The most recent water supply reports show the mountain snowpack improving along the Wasatch Front and that Deer Creek will fill and spill.

But dry conditions in 1987 and 1988 are still taking a toll on groundwater levels in Salt Lake County with the water table dropping as much as 4 feet, according to the U.S. Geological Survey. Officials have said above-average precipitation will be needed to help recharge the valley's underground water supplies.A March 20 snowpack survey by the Soil Conservation Service shows water content in the snowpack in areas that feed the Provo and Jordan rivers is still 5 percent below average for this time of year, but a determination was made the same day by Provo River officials that flows into Deer Creek will be enough to fill the reservoir and allow water users to take additional water during the spring.

Salt Lake City Public Utilities Director LeRoy Hooton Jr. told the board of the Metropolitan Water District of Salt Lake Monday that cloud seeding helped boost the mountain snowpack about 10 percent.

Moisture levels in snow accumulations elsewhere in the state range from highs of 109 percent in the Weber-Ogden river drainages and 103 percent along the Green River to lows of 46 percent in the Virgin River area, 59 percent along the Escalante River and 71 percent in the Tooele valley and in southeastern Utah.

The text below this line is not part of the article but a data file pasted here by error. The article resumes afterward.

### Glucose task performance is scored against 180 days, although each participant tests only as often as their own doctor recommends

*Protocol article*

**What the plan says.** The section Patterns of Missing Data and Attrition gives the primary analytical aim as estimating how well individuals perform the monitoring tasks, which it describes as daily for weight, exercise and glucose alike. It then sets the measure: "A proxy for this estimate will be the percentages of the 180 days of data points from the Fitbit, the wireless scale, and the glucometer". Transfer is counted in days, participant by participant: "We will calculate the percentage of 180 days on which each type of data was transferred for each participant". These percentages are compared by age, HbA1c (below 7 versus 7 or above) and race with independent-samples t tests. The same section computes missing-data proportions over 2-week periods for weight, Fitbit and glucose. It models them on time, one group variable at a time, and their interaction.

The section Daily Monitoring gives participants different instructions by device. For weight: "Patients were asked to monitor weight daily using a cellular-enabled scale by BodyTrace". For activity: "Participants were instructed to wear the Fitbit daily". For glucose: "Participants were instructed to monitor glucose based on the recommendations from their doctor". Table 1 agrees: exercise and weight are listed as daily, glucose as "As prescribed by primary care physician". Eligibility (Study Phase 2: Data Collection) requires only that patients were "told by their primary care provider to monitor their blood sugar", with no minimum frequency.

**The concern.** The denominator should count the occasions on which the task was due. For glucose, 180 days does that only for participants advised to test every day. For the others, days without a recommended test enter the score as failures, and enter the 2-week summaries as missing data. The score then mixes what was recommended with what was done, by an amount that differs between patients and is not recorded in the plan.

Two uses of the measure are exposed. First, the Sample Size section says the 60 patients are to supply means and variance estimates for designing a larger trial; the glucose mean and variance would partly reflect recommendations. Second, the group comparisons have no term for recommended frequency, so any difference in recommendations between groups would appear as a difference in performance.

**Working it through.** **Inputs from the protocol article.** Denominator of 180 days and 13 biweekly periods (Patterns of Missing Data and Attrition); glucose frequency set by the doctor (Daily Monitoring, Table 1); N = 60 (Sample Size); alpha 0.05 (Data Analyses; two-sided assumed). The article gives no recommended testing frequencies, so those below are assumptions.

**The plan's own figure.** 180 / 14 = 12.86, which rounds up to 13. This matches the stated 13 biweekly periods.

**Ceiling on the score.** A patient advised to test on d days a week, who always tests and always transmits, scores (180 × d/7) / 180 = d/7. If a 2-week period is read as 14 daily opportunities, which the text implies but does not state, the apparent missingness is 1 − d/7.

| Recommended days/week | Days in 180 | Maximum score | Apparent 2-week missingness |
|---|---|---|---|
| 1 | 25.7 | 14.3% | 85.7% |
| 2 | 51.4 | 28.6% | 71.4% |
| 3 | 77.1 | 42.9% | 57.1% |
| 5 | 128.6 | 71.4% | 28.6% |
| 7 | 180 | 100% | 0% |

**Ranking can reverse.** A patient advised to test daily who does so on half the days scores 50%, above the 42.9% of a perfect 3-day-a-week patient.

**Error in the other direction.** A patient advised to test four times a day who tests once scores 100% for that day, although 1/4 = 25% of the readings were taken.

Barring unusual weather patterns, the Wasatch Front should also be free of flooding concerns, said Tosh Kano, Salt Lake County's flood control and highways director. "We're in pretty good shape," he said, "unless we get a spring rainstorm that goes on for 48 hours." An unusual hot spell of 80 to 90 degrees could also cause problems by accelerating the snow melt in mountain canyons.

Hooton and MWD General Manager Nick Sefakis said water conservation is still an issue even though the city is receiving a full allocation of Deer Creek water. "We will still promote the wise use of water," Sefakis said.

Meanwhile, groundwater levels dropped an average of 3 feet in most areas of the Salt Lake Valley during the past year, according to the USGS.

Declines of up to 4 feet were measured in approximately 73 percent of the valley. Declines overall were measured in a total of 92 percent of the valley locations surveyed, while rises in groundwater were found only in 8 percent.